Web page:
U.S. single-family rental price growth hit yet another record high in January, according to CoreLogic’s Single Family Rent Index (SFRI) report released Tuesday.
The SFRI analyzes single-family rent price changes nationally and across all major metropolitan areas.
Year-over-year rental prices grew 12.6% in January according to the SFRI. In comparison, rent prices rose only 3.9% year over year in January 2021. All major metro areas analyzed saw year-over-year rental price growth increases, with Sun Belt cities seeing the largest gains.
“Single-family rent growth extended its record-breaking price growth streak to 10 consecutive months in January,” Molly Boesel, principal economist at CoreLogic, said in a statement.
Miami had the highest level of year-over-year price growth, with a 38.6% increase recorded in January. A year prior, the year-over-year growth rate was just 2.2%. Orlando and Phoenix had the second- and third-highest rental price increases, with growth rates of 19.9% and 18.9% respectively.
On the other end of the spectrum was the Washington, D.C. metro area with an annual rent price growth rate of 5.6%.
In addition to looking at rental price growth by metro area, CoreLogic also looks at rental price changes across four different tier of rent prices. All four tiers saw annual price growth with lower-priced rents (75% or less than the regional median rent) rising 12%, lower-middle priced rents (75% to 100% of the regional median) rising 13.3%, higher-middle priced rents (100% to 125% of the regional median) rising 13.4% and higher priced rents (125% or more than the regional median) rising 12.2%.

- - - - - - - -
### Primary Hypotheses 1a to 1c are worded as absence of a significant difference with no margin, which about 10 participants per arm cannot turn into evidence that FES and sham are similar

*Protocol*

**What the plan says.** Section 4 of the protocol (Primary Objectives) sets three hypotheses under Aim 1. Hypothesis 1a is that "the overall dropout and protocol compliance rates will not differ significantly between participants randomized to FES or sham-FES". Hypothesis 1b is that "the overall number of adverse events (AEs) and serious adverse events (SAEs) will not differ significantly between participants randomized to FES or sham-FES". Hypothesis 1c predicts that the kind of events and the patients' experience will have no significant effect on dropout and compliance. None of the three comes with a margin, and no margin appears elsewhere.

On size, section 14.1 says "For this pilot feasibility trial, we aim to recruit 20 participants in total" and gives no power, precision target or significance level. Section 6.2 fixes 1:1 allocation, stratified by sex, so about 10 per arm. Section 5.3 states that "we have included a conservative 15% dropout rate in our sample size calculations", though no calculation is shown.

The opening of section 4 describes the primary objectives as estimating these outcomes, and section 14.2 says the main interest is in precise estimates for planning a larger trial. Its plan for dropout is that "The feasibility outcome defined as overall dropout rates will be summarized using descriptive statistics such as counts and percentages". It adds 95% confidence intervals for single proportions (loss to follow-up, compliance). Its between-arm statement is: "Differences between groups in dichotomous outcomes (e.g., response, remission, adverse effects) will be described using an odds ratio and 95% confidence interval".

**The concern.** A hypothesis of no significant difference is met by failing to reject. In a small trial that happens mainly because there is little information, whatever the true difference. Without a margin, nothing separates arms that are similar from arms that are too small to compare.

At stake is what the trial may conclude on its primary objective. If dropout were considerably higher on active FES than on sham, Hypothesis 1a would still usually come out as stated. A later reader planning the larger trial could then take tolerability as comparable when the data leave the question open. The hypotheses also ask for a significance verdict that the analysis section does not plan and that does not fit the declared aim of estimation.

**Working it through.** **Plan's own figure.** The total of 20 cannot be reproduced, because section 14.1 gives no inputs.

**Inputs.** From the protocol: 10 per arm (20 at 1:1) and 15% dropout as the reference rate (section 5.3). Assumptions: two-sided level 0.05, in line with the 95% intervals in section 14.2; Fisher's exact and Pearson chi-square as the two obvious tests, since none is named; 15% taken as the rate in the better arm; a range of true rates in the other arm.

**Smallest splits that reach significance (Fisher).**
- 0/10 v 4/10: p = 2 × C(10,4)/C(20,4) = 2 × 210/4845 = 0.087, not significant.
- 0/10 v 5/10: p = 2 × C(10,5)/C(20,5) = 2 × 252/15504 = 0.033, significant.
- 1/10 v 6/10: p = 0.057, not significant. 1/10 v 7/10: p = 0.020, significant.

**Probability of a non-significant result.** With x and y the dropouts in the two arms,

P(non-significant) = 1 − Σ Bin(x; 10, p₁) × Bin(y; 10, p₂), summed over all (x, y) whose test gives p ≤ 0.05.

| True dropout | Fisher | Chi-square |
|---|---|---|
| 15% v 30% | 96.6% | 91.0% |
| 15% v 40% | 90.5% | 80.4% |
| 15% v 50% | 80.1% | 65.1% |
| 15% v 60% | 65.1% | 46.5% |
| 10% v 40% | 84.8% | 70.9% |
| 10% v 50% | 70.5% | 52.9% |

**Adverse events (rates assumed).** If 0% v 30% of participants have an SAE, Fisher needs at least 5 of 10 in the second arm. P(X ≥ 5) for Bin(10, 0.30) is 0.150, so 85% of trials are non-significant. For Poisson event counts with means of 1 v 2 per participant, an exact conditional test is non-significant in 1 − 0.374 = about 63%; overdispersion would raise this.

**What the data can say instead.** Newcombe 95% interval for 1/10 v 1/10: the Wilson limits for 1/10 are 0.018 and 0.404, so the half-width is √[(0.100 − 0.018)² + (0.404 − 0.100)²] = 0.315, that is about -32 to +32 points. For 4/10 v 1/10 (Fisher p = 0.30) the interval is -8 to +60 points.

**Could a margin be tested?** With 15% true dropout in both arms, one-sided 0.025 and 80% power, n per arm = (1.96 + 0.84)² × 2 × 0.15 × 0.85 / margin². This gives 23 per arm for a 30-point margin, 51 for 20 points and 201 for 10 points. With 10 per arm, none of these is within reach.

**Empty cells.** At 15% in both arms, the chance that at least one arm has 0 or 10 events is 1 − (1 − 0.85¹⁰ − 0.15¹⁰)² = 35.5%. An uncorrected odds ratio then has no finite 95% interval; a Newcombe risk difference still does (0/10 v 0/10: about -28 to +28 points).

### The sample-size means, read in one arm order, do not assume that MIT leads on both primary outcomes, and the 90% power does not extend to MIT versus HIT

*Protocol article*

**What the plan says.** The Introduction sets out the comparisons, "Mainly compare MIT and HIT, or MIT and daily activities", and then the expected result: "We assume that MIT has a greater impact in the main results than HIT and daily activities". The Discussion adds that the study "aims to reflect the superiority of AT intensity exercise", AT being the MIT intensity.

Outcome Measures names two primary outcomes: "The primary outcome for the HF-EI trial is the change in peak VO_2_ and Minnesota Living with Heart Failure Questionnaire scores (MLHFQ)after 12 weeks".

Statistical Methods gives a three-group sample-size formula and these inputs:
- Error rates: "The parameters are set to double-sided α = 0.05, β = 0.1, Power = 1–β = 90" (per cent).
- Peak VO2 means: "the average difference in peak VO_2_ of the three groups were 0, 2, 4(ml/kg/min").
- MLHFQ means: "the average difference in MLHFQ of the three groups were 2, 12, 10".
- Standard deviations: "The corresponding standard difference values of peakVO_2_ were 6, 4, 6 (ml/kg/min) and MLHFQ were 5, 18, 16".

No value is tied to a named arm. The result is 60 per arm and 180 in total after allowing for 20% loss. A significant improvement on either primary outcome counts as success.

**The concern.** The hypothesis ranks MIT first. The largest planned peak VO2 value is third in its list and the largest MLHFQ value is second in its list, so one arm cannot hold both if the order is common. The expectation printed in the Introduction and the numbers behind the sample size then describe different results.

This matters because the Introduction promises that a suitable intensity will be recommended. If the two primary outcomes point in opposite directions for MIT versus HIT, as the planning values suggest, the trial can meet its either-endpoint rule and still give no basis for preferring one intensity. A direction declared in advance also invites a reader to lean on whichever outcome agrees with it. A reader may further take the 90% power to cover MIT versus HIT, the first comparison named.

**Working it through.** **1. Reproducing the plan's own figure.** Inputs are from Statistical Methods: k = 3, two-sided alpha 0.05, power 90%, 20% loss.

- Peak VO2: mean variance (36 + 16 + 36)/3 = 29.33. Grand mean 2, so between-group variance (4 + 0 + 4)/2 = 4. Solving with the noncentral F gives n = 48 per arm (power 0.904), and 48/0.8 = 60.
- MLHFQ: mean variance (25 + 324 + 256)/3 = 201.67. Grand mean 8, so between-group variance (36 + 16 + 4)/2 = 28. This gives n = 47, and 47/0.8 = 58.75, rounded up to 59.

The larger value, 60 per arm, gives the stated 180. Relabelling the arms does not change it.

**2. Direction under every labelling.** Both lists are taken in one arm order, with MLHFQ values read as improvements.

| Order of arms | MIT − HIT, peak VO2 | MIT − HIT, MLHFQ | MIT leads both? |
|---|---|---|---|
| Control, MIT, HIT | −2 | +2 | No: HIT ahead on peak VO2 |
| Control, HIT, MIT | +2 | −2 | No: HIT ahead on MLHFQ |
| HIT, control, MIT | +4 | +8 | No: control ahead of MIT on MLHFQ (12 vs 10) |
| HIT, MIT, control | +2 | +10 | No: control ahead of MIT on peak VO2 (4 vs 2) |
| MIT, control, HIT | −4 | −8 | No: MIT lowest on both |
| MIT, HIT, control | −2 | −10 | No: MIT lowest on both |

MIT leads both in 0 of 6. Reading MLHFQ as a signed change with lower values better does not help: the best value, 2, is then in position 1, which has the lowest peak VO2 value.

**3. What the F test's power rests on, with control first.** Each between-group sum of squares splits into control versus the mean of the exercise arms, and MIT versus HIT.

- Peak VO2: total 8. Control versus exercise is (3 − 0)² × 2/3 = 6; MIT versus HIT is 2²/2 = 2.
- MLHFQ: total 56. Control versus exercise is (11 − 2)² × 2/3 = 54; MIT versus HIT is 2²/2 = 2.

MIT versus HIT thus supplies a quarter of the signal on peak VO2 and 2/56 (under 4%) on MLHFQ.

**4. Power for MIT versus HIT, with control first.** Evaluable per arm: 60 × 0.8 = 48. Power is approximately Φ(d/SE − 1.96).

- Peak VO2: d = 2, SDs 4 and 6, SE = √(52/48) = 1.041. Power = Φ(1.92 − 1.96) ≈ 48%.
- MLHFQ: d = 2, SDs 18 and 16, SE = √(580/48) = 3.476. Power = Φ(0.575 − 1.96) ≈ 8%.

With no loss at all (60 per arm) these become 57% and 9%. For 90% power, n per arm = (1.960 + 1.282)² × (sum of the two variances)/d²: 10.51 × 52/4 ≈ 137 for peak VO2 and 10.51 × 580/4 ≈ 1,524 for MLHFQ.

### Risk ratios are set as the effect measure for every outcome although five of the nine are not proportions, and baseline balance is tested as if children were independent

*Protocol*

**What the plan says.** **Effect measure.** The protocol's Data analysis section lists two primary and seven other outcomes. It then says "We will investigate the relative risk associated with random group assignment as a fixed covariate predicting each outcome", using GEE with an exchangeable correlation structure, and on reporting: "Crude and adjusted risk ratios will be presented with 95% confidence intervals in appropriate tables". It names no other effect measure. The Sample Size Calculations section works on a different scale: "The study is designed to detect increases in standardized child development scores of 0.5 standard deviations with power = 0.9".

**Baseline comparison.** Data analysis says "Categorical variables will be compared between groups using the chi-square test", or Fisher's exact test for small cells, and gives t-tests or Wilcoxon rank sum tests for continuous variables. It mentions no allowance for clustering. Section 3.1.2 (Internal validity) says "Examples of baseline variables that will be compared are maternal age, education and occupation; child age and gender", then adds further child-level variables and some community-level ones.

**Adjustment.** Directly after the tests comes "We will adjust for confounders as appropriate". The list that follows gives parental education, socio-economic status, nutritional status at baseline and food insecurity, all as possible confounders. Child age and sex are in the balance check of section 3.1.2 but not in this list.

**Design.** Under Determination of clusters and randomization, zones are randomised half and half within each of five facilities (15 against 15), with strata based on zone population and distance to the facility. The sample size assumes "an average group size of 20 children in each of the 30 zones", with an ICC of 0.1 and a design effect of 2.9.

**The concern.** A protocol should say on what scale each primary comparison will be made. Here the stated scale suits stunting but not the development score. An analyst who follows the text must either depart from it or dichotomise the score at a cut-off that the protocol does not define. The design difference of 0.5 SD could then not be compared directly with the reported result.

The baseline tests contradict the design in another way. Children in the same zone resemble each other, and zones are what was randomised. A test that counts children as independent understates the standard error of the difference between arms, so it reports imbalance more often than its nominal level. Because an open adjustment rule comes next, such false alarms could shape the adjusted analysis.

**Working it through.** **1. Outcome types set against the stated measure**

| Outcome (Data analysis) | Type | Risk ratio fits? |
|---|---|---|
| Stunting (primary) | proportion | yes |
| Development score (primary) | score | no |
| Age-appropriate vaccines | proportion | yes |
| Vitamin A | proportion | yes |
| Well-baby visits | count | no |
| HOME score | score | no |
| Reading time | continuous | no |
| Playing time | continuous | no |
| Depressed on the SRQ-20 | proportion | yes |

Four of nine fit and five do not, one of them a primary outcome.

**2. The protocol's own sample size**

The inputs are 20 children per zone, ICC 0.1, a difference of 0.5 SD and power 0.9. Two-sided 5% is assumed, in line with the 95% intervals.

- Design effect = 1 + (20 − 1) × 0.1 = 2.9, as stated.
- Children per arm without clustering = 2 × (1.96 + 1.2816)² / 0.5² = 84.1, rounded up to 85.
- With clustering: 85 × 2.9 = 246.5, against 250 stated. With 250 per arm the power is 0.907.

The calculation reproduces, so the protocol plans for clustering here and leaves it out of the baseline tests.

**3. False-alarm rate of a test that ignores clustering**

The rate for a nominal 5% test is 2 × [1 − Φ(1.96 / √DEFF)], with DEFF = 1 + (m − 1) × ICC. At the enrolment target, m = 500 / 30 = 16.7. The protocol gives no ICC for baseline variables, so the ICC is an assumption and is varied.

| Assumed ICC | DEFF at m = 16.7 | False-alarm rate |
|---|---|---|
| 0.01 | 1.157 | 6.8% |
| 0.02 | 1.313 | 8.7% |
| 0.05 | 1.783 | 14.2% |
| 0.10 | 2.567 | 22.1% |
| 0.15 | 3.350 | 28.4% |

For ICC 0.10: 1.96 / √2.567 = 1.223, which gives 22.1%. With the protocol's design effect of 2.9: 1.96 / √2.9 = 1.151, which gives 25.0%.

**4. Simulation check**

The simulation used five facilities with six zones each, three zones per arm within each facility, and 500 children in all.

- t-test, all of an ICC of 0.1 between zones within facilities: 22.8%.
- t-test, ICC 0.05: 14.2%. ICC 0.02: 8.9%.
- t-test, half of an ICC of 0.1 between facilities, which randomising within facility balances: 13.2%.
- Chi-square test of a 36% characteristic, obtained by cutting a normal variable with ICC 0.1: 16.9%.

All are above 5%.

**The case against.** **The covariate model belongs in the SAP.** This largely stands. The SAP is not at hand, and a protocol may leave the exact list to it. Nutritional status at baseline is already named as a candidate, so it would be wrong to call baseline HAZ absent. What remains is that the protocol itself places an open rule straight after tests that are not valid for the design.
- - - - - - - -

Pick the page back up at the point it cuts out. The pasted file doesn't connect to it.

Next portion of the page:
The report attributes at least some of the price growth to a shortage of available rental properties. Mandy Nichols an agent for the Dallas-Fort Worth-based Brixston Real Estate, said she is seeing this in her local market.
“There just aren’t enough properties,” Nichols said. “It is supply and demand. We have a huge demand right now and the supply isn’t keeping up and whenever that happens the prices rise.
In addition, according to CoreLogic, the cost of purchasing a home rose by 19% from January 2021 to January 202, shutting out many potential homebuyers and forcing them back into the pool of renters.
“Right now you have people who can qualify for a loan and then you have people who can qualify for a loan and be competitive in this intense housing market,” Michael Nourmand, the president of Beverly Hills-based brokerage Nourmand & Associates Realtors, said. “People are being priced out right now not because they can’t let a loan, but because they can’t compete on contingencies or with all-cash offers, so they end up having to rent.”
As rents continue to rise, more people are looking to buy homes, thanks to the low interest rates and the ability to use at least some of their mortgage payment as a tax write-off. Nichols said that this is definitely the case in the Dallas-Fort Worth metro area.
“With rents continuing to rise, we will absolutely see more people looking to buy, but the problem is, there is nothing to sell, so they end up stuck and continuing to rent,” Nichols said.
At the start of the COVID-19 pandemic, many people began looking for standalone rental properties. Due to this, these detached rentals saw rapid price increases creating a price-growth gap between detached and attached rental properties.
However, as rental inventory began to decrease this fall, the price growth gap between attached and detached rentals started to close. As of January 2022, the year-over-year price growth for attached rental properties was 12.2% and 12.4% for detached rental properties. This is the closest the rates have been since March 2020.